It’s almost unfathomable – a Gembrook Cockatoo senior player deliberately wearing his old Emerald colours, with his Bombers premiership tattoo also proudly on display at training at Brooker-land… but that’s exactly what Shannon Richardson would do to get a rise out of the boys before they’d meet the old enemy.
That typifies one of the great sporting rivalries anywhere in the hills – even though these guys are great enemies, they’re often the best of mates. It’s almost a brotherhood in some cases, and no one wants to beat anyone more than his close friends or brothers.
‘Richo’ is one of three instrumental Brooker figures who spoke to the Mail for this week’s second part of the story of the club’s famous rivalry with the Bombers – along with his great mates Matt ‘Creeper’ O’Neil and Craig Clarke.
And they’ve all got intertwining stories to tell when it comes to the battle of the hills.
Clarke, a mountain of a man, is not only one of Gembrook Cockatoo’s great champions – he’s also one of the club’s biggest spiritual leaders.
And the former premiership-winning ruckman started his career at Emerald – playing there in the under-9s right up until he made the switch to Gembrook, following his mates – such as another eventual Brookers champion and former Fremantle player, Andrew Shipp – for the under-16s.
No doubt it would have been a hot topic for discussion in the Emerald Secondary College schoolyard, and the split allegiances didn’t stop there.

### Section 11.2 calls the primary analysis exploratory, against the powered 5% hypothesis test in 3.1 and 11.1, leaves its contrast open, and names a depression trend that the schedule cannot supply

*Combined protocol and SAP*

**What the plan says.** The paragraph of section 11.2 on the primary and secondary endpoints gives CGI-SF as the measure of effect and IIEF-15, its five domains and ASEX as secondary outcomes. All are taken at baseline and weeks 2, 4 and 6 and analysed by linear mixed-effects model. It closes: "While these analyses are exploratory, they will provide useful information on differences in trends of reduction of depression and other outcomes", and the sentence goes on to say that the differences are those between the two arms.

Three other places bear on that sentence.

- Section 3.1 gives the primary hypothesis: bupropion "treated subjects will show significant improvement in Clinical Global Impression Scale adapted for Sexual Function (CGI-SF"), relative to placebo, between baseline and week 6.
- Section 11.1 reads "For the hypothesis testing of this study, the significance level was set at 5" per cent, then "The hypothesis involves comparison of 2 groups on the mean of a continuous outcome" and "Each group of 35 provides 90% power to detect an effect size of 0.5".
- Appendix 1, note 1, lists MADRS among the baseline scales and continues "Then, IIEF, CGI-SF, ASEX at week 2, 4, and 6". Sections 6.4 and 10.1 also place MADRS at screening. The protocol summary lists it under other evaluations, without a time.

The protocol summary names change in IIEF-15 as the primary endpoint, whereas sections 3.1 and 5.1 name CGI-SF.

“The thing was, my dad was still passionate Emerald at the time,” big ‘Clarkey’ said with a laugh.
“He was passionate Emerald for about 15 years before I started playing senior footy, so he’d watch Emerald in the seniors on a Saturday, and me at Gembrook in the juniors on a Sunday – right up until I started playing seniors.
“A few players at Emerald didn’t know he was my dad, and when he stopped barracking for them and was barracking against them instead when we were playing them, they were like: “What’s going on here! You’re one of our number one supporters, and now you’ve jumped ship!”
Clarke spoke about just what was on the line whenever the two sides played.
“It was a game you’d look forward to all the time,” he said.
“Every time you got to play them, you’d really want to play well because there were real bragging rights if you won, and if you didn’t win and you had a bad game, you’d be down in the dumps for a while until the next one because you knew it could be years away if you ended up in different divisions.”
Clarke, like O’Neil, was part of the losing Brookers grand final side in 1997 – the only senior grand final played between Gembrook Cockatoo and Emerald.
Richardson was an Emerald player that day, even lining up down back on their great mate, Shipp.
But the connections don’t stop there.
“Not many people know this, but the year after that – in 1998 – I went back to Emerald and played a senior year because I wanted to play first division and they’d gone up after winning the flag,” Clarke admitted.
“I played there for a season before going down to Springvale.”
Clarke also had his own recollection of the famous 100-metre penalty from the ’97 decider, involving Shipp and Richardson, that saw the latter line up for goal from close range.
“I read about that in part one of the story last week, but the other part to it was that it put Shannon right in front of goal, just a few metres out, and he kicked the ground as he went to kick the footy and missed the goal!” he said with a laugh.